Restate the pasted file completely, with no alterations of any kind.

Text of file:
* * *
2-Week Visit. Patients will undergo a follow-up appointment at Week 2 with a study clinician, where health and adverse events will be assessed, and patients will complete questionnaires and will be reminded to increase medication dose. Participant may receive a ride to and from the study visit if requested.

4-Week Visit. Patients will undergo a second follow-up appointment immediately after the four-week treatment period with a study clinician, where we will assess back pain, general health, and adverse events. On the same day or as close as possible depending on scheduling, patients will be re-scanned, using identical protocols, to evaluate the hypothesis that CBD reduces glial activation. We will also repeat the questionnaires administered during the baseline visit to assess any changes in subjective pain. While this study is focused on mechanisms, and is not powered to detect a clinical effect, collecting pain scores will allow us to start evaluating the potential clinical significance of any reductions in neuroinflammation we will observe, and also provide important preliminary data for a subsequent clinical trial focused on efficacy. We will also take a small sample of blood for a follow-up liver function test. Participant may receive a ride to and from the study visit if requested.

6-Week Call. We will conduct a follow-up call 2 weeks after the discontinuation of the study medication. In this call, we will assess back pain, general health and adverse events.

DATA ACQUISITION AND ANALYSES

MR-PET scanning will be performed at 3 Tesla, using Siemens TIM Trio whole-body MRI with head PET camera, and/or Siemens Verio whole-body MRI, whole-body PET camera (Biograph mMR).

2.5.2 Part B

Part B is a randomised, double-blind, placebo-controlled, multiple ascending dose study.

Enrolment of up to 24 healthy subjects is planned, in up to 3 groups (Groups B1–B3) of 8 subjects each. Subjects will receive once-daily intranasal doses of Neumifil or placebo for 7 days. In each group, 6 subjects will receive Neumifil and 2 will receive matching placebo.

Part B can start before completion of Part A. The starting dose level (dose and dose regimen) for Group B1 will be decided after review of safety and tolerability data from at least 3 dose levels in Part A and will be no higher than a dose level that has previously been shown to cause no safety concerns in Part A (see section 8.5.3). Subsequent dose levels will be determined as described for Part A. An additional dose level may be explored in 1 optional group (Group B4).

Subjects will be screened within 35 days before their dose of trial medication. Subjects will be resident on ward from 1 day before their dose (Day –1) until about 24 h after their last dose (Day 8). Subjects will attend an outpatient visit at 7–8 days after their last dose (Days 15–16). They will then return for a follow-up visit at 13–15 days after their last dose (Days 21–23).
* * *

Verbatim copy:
2-Week Visit. Patients will undergo a follow-up appointment at Week 2 with a study clinician, where health and adverse events will be assessed, and patients will complete questionnaires and will be reminded to increase medication dose. Participant may receive a ride to and from the study visit if requested.

4-Week Visit. Patients will undergo a second follow-up appointment immediately after the four-week treatment period with a study clinician, where we will assess back pain, general health, and adverse events. On the same day or as close as possible depending on scheduling, patients will be re-scanned, using identical protocols, to evaluate the hypothesis that CBD reduces glial activation. We will also repeat the questionnaires administered during the baseline visit to assess any changes in subjective pain. While this study is focused on mechanisms, and is not powered to detect a clinical effect, collecting pain scores will allow us to start evaluating the potential clinical significance of any reductions in neuroinflammation we will observe, and also provide important preliminary data for a subsequent clinical trial focused on efficacy. We will also take a small sample of blood for a follow-up liver function test. Participant may receive a ride to and from the study visit if requested.

6-Week Call. We will conduct a follow-up call 2 weeks after the discontinuation of the study medication. In this call, we will assess back pain, general health and adverse events.

DATA ACQUISITION AND ANALYSES

MR-PET scanning will be performed at 3 Tesla, using Siemens TIM Trio whole-body MRI with head PET camera, and/or Siemens Verio whole-body MRI, whole-body PET camera (Biograph mMR).

2.5.2 Part B

Part B is a randomised, double-blind, placebo-controlled, multiple ascending dose study.

Enrolment of up to 24 healthy subjects is planned, in up to 3 groups (Groups B1–B3) of 8 subjects each. Subjects will receive once-daily intranasal doses of Neumifil or placebo for 7 days. In each group, 6 subjects will receive Neumifil and 2 will receive matching placebo.

Part B can start before completion of Part A. The starting dose level (dose and dose regimen) for Group B1 will be decided after review of safety and tolerability data from at least 3 dose levels in Part A and will be no higher than a dose level that has previously been shown to cause no safety concerns in Part A (see section 8.5.3). Subsequent dose levels will be determined as described for Part A. An additional dose level may be explored in 1 optional group (Group B4).

Subjects will be screened within 35 days before their dose of trial medication. Subjects will be resident on ward from 1 day before their dose (Day –1) until about 24 h after their last dose (Day 8). Subjects will attend an outpatient visit at 7–8 days after their last dose (Days 15–16). They will then return for a follow-up visit at 13–15 days after their last dose (Days 21–23).